It just didn't feel like it fit into real life, real world problems or challenges for business owners. So we started our own agency sort of on a whim. I didn't know that I was an entrepreneur until I just ended up doing it and then realized like, oh, this is where I was meant to be. So we did everything like many people do. We took everything. We tried to do everything that anyone asked us to do, but now we're an agency that focuses on inbound marketing programs. We're a HubSpot partner, so we primarily practice there. And then we also do branding and web design because they compliment a full inbound marketing program very well and are often needed, and we have experience there as well.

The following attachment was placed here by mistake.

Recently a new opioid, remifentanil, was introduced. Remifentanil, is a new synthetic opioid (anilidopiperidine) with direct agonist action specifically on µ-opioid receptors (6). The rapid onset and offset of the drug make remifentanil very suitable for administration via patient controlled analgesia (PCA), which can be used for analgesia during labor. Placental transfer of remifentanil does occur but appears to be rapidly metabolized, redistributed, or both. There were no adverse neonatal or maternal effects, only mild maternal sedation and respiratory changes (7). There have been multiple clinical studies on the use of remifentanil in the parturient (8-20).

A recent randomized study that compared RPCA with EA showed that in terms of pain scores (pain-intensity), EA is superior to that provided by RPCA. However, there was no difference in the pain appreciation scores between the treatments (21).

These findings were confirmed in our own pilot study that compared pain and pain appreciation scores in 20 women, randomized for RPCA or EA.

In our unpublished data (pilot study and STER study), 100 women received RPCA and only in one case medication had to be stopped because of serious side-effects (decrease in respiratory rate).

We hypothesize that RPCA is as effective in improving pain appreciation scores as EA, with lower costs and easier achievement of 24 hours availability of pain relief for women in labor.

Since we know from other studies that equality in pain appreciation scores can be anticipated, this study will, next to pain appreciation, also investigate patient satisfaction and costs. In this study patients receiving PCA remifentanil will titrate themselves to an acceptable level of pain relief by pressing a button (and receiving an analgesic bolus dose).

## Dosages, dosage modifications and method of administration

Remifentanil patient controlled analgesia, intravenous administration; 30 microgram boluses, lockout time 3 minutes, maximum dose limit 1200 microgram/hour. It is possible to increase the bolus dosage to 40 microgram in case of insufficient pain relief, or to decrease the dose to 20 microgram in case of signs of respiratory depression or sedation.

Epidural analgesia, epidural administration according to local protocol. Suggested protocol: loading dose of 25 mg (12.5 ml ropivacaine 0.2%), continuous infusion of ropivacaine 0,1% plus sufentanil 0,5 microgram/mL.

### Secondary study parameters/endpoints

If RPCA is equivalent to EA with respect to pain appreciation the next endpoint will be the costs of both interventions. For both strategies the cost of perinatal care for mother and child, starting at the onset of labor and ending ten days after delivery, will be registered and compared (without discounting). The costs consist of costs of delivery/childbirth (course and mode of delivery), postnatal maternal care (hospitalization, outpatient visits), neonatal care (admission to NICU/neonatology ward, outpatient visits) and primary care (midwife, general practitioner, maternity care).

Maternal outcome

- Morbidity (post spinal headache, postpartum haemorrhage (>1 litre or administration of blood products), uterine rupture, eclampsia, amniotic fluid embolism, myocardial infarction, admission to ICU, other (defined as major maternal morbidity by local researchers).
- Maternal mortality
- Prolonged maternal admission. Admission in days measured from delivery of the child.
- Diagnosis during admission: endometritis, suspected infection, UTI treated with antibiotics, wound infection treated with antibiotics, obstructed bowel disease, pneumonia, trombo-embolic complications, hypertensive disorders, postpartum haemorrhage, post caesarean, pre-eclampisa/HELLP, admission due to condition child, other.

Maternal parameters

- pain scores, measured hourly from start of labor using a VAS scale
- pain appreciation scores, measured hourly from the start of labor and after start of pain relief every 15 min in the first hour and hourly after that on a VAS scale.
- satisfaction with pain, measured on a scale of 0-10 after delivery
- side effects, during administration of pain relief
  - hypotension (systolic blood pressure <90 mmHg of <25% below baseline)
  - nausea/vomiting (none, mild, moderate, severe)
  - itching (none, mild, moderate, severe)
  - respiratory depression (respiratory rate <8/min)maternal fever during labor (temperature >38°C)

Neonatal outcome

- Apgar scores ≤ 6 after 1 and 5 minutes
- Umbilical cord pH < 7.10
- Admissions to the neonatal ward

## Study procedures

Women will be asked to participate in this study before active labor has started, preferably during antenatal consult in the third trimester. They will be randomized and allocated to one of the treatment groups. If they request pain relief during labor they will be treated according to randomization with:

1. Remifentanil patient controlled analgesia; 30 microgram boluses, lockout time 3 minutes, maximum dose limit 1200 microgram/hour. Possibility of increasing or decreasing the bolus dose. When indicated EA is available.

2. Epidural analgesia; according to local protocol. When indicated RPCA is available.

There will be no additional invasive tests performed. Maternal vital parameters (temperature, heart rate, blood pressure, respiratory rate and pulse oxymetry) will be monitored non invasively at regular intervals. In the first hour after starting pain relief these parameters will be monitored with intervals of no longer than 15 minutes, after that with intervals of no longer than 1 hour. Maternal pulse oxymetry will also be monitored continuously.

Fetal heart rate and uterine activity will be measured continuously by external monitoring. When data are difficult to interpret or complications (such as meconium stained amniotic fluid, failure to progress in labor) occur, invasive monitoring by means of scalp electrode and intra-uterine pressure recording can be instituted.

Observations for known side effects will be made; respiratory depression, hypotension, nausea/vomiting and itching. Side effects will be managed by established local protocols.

So we've been doing that the last six years. I do mostly marketing and strategy for our clients and ourselves. Marketing for ourselves, like you said, has been poor and stop and start, and I know we'll dig into that more. On the personal side, I'm the mother of a two and a half year old little boy, and that's challenging with a small business and a young family. And also my husband is a chef and a butcher. And we recently just last month opened a butcher shop and restaurant in the Ballard neighborhood of Seattle where we live. So we're very busy, but we're very happy. So that's good.

Stephen Woessner: